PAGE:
Why the St. Louis Cardinals Will Be a 100-Win Underdog in the Playoffs

The Cardinals are going to finish with the best record in baseball, but virtually no one will be picking them to win the World Series.

It's hard to pity the St. Louis Cardinals.

They've been to the playoffs four straight seasons, winning the World Series in 2011 and reaching the Fall Classic in 2013. Since 2004, they have been to the playoffs nine times, including this season, with two parades during that span.

They are the class of the National League, with a front office structure and organizational culture that is second-to-none. And now, heading into Wednesday's doubleheader against the Pittsburgh Pirates, they are on the verge of their first 100-win season since 2005, holding the best record in baseball.

And yet, they will likely enter the postseason as an underdog to win it all.

Our projections right now give the Cardinals the fifth-best odds (6.6%) to win the World Series, as does Fangraphs, which puts their odds to win it all at 7.6%.

For those who think the Cardinals have been sprinkled with pixie dust over the last decade-plus, the last 12 months have been about as difficult as one organization could endure. Last October, their top prospect, Oscar Taveras, died in a car accident in the Dominican Republic. They lost their ace, Adam Wainwright, to an Achilles injury in April that was expected to keep him out for the entire season. And that was just the tip of the injury iceberg. 

Carlos Martinez, their young stud right-hander, will miss the rest of the season after suffering a shoulder injury last week. He pitched 179 2/3 innings this year with a 3.01 ERA, 184 strikeouts and just 63 walks. Yadier Molina, their most indispensable player, is also out for the rest of the regular season because of a torn thumb ligament, but the team is hoping to get him back for the playoffs. They've also lost Matt Holliday, Matt Adams, Rookie of the Year candidate Randal Grichuk, Jaime Garcia, Lance Lynn, Jordan Walden, Jon Jay, Matt Belisle, and Tim Cooney to boo-boos at various points this year, too.

Then, there was the horrific-looking outfield collision Sunday night in which rookie Stephen Piscotty was knocked out cold and had to be carried off the field on a stretcher. In just 252 plate appearances, Piscotty had put up an fWAR of 1.3, hitting .310/.365/.502 with a .370 weighted on base average (wOBA), a weighted runs created (wRC+) of 136, with seven homers and 39 RBI. There is no word on when he will be back, if at all.

So seriously, how have the Cardinals done it? How are they on the verge of entering the playoffs as baseball's only 100-win team? 

Free agent-to-be Jason Heyward has been everything the team hoped he'd be when they traded for him over the winter. His 5.6 fWAR leads the team, and he is batting .289 with a .355 on-base percentage and a slugging percentage of .430. He's hit 12 homers this year, scored 77 runs, stolen 23 bases and provided elite defense in right field for the Cardinals.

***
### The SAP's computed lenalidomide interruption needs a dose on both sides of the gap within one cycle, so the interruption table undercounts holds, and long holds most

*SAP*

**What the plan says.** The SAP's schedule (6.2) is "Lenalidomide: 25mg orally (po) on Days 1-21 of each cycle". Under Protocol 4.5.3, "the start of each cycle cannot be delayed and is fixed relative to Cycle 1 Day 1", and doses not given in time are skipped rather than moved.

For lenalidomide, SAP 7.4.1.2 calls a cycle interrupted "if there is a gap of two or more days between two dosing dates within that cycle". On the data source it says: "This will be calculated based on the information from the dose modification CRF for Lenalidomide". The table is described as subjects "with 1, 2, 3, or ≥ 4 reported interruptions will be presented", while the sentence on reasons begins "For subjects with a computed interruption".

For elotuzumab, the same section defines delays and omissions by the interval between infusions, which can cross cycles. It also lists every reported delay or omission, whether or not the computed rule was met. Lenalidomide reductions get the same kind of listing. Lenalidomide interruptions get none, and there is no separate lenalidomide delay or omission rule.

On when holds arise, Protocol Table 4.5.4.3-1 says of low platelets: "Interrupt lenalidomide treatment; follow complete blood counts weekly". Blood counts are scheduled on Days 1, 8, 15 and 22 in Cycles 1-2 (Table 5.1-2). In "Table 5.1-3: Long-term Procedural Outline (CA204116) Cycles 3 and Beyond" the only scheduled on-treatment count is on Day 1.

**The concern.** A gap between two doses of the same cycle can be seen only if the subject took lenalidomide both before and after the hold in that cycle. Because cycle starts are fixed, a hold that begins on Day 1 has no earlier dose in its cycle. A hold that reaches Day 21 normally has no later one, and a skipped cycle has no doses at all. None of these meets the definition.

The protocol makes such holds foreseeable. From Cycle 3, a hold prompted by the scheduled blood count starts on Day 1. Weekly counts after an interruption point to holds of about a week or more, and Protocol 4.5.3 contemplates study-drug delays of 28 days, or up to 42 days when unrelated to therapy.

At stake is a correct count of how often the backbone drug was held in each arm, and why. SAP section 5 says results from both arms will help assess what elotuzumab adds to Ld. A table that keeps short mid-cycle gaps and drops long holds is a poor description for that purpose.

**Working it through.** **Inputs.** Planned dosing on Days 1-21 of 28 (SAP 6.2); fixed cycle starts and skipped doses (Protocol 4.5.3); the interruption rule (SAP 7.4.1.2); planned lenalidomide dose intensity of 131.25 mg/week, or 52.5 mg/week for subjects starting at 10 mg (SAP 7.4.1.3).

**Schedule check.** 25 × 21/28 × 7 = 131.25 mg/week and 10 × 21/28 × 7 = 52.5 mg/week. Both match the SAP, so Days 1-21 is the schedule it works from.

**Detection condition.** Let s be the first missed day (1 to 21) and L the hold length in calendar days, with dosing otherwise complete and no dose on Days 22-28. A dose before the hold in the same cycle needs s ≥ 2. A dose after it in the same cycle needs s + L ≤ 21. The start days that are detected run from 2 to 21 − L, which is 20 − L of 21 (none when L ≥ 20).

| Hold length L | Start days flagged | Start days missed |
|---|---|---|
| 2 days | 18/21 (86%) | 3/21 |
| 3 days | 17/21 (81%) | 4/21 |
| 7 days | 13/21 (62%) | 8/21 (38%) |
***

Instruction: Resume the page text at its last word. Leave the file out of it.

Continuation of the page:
Matt Carpenter continues to be one of the best leadoff hitters in the game and is second on the team with a 4.7 fWAR. He owns a slash line of .267/.361/.492, a wRC+ of 134, and a wOBA of .366. His power numbers have exploded this season, leading the team in longballs with 27, adding 96 runs scored, and 83 RBI. 

Grichuk is just off the disabled list and is still nursing a sore elbow that has limited his ability to throw and play the outfield. However, the rookie is third on the team in fWAR at 3.1 in only 99 games, hitting .280/.332/.559 with 17 homers in just 337 plate appearances. Kolten Wong (2.3 fWAR), Thomas Pham (1.7 fWAR) and Jhonny Peralta (1.7 fWAR) have also provided production for the Cards this year.

But even with those contributions, the Cardinals are still just a middle-of-the-pack offense. They are 11th in runs scored and home runs, 8th in OPS, tied for 7th in wOBA, and 6th in wRC+.

It is the pitching staff, even without Wainright, that has saved the Cards in 2015.

Their staff ERA is tops in the National League, the only team with a sub-three ERA (2.89). Their starters' ERA of 2.96 is also first in the NL, and they've held opponents to a .243 batting average this year, third-best in the National League. 

John Lackey, pitching for the league minimum because of a kink in his contract, has been the team's best pitcher this season, with a team-high 3.6 fWAR, 2.69 ERA, and 3.56 FIP in 214 innings. Lynn has started 30 games and posted a 3.06 ERA with a FIP of 3.48, striking out 8.72 batters per nine in his 170 1/3 innings. Garcia has come back strong from injury, with a 2.36 ERA and 2.93 FIP in 19 starts, and Michael Wacha, the postseason hero from 2011, is also back strong coming off an injury last year, with a 3.15 ERA and 3.70 FIP in 29 starts this year.

Even without Martinez, who was their second-best starter this season, that is a foursome that can get St. Louis back to the World Series.

And the bullpen is formidable as well, especially with the surprising return of Wainwright, who will move to the 'pen to provide some relief for a corps that is leaking some oil here at the end of the season. Trevor Rosenthal is one of the game's best closers, with 48 saves and a 2.10 ERA this season, striking out 10.88 batters per nine. But he has a 6.48 ERA this month, allowing batters to hit .343 against him.

Even though the Cardinals are going to get to 100 wins this year, they are not going to be favored over the Cubs, Mets, Dodgers or Pirates to represent the National League in the Fall Classic by experts. In fact, you'll be hard-pressed to find anyone picking them to win the World Series. 

But if we've learned one thing over the last 10-plus years, and especially this season, it's never to count out the St. Louis Cardinals.